This morning, the Occupation destroyed homes that sheltered 30 people from the Jahalin Bedouin community who where living in villages located in the enclave northwest of Jerusalem.
***image2***Additionally, Occupation forces have ordered four Bedouin families to evacuate their homes and leave the area, as their homes are now part of a closed military zone in the so-called âsecurity zoneâ along the Apartheid Wall. Abu Ibrahim Dahuk and Suleiman Mohammed Abu Dahuk, along with their families, 15 individuals in total, are to be displaced and relocated.
Ibrahim Abu Dahuk, one of the affected people, described the demolition as a catastrophe. He is worried about winter, which has proved to be bitterly cold, as he and his family have been deprived of shelter. Ibrahim said, “These are the results of the peace process we see every day, more killings, destruction and displacement, catastrophe after catastrophe,” adding that the Zionist state wants to rid the land of Palestinians, a goal it has been working for since the first days of the occupation.
In the years following 1948 the Jahalin, among them Ibrahim and his family, were forced off their lands in Tel al-âArad, south of Hebron, by militant Zionist gangs. They took refuge in the area of Khan al-Ahmar, which sits along the Jerusalem-Jericho road.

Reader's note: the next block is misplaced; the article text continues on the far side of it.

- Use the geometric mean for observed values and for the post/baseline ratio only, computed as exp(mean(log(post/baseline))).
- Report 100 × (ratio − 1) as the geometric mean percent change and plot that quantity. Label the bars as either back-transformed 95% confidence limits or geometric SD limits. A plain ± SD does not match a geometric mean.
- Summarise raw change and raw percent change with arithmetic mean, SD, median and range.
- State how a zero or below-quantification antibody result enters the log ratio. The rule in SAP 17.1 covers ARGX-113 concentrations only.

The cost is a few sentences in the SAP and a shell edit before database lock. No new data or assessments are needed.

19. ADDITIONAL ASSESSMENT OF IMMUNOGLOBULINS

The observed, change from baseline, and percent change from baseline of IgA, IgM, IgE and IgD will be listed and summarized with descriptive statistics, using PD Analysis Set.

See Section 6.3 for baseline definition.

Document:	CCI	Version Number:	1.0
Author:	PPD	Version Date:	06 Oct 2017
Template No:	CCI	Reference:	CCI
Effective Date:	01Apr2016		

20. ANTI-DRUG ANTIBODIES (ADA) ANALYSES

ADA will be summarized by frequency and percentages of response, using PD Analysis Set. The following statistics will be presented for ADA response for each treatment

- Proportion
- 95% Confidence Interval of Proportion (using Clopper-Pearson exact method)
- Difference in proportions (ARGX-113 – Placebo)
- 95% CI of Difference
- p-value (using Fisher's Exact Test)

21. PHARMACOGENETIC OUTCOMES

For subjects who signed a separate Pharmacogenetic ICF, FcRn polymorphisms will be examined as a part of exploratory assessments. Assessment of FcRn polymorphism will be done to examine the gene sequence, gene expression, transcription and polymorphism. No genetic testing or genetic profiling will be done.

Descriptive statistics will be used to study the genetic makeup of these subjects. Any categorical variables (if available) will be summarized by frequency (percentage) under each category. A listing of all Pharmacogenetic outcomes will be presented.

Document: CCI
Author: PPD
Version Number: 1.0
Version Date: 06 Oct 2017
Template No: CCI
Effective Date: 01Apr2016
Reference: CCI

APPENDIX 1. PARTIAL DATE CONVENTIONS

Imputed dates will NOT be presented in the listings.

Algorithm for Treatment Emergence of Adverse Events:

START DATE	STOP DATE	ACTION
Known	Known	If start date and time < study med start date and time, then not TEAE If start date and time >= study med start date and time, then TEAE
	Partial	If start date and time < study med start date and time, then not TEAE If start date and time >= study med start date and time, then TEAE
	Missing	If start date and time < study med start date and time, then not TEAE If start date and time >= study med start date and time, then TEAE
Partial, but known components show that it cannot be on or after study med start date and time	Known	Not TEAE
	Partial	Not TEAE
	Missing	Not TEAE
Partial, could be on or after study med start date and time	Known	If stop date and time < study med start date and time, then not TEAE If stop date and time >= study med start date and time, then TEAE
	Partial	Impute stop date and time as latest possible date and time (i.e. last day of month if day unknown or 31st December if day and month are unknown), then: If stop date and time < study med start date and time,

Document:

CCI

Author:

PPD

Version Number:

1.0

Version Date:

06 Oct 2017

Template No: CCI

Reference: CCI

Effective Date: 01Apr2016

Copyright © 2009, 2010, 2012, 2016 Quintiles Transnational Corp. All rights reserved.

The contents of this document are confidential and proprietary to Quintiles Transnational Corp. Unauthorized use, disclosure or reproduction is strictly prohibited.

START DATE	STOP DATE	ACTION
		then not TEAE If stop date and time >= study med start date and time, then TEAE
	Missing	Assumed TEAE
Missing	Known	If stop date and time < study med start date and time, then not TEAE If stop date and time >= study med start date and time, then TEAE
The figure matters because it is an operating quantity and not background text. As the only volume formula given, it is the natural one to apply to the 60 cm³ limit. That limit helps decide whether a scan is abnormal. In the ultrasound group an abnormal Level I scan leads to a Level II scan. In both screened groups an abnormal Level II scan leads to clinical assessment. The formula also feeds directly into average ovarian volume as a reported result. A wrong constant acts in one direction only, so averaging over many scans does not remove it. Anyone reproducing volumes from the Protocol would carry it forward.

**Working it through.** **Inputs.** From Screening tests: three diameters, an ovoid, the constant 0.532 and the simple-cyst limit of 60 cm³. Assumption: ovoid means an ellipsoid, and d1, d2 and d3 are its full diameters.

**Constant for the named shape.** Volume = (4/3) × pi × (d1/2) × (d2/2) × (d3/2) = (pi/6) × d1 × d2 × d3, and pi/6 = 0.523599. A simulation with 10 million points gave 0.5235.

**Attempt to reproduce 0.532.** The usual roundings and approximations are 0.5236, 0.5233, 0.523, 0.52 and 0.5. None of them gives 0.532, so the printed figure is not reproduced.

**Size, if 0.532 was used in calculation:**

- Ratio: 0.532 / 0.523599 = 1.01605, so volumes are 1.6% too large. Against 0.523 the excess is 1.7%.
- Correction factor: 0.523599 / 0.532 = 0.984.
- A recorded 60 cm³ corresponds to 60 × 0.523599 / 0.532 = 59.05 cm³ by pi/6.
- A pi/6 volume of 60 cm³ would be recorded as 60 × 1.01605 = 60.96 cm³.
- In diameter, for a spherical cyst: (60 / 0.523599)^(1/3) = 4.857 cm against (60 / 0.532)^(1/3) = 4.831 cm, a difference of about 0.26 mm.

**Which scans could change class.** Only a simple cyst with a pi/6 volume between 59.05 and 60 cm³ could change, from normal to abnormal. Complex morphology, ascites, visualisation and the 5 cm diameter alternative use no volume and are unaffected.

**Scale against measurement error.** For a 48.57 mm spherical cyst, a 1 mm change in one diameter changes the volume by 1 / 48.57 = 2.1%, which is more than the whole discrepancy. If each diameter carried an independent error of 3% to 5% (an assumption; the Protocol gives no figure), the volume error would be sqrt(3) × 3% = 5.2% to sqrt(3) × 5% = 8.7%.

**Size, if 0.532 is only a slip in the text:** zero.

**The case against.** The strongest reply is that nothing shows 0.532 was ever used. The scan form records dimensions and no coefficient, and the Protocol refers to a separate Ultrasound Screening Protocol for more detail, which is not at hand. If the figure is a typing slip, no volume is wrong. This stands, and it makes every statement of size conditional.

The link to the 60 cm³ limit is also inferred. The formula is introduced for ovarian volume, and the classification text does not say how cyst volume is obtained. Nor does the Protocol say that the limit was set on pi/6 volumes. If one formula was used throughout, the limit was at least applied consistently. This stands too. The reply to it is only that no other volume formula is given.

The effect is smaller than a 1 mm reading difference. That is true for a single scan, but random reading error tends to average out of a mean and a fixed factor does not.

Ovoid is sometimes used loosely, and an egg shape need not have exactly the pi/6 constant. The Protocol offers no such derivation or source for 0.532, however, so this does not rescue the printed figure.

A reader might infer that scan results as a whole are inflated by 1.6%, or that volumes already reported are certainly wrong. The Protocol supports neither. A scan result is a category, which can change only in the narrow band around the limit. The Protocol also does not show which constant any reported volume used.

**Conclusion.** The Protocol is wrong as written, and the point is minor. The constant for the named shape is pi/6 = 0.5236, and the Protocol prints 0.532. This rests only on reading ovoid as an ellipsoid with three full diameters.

***image3***In the 1980âs, Occupation forces razed tents and animal pens before forcibly deporting the people from around Khan al-Ahmar in order to make way for the settlement of Kfar Adumim. The people were again forced to move, this time to the fringe of Nabi Samwil, north of Jerusalem. But in the 1990âs, Occupation authorities decided that the Jahalin families did not have permission to be on the land and proceeded to destroy their shelters once again. Thus the Nakba continues today, witnessed by a fourth generation of children.
The Occupation authorities intend to uproot 22,000 Bedouin from parts of the West Bank, and relocate them to narrow âconcentrationsâ of land. In the Jerusalem area alone there are about 7,500 Jahalin Bedouin, who are spread over the hills northeast and west of Jerusalem. Within the framework of the âGreater Jerusalem Planâ, the Occupation intends to deport them from this region. This plan attacks the social ties and livelihoods of the Bedouin communities, sometimes grossly so, as when in 1997 Occupation authorities transferred 60 families to an area near a garbage dump south of Abu Dis.
What is happening to these families is an aspect of Zionist policy that targets Palestinian Bedouin communities throughout Palestine, both in the West Bank and in the territories occupied in 1948. The systematic denial of building permits, the path of the Apartheid Wall and the attempts by Occupation planners to transfer various groups of people to âconcentrationsâ all serve to erode Bedouin society. Like the communities of Negev Bedouin, these population groups are in immediate danger of collapse. Bedouin in the West Bank live in a state of permanent displacement; what began in 1948 continues today as Occupation authorities continue to chase the people from their homes, seal off land and otherwise make normal life impossible.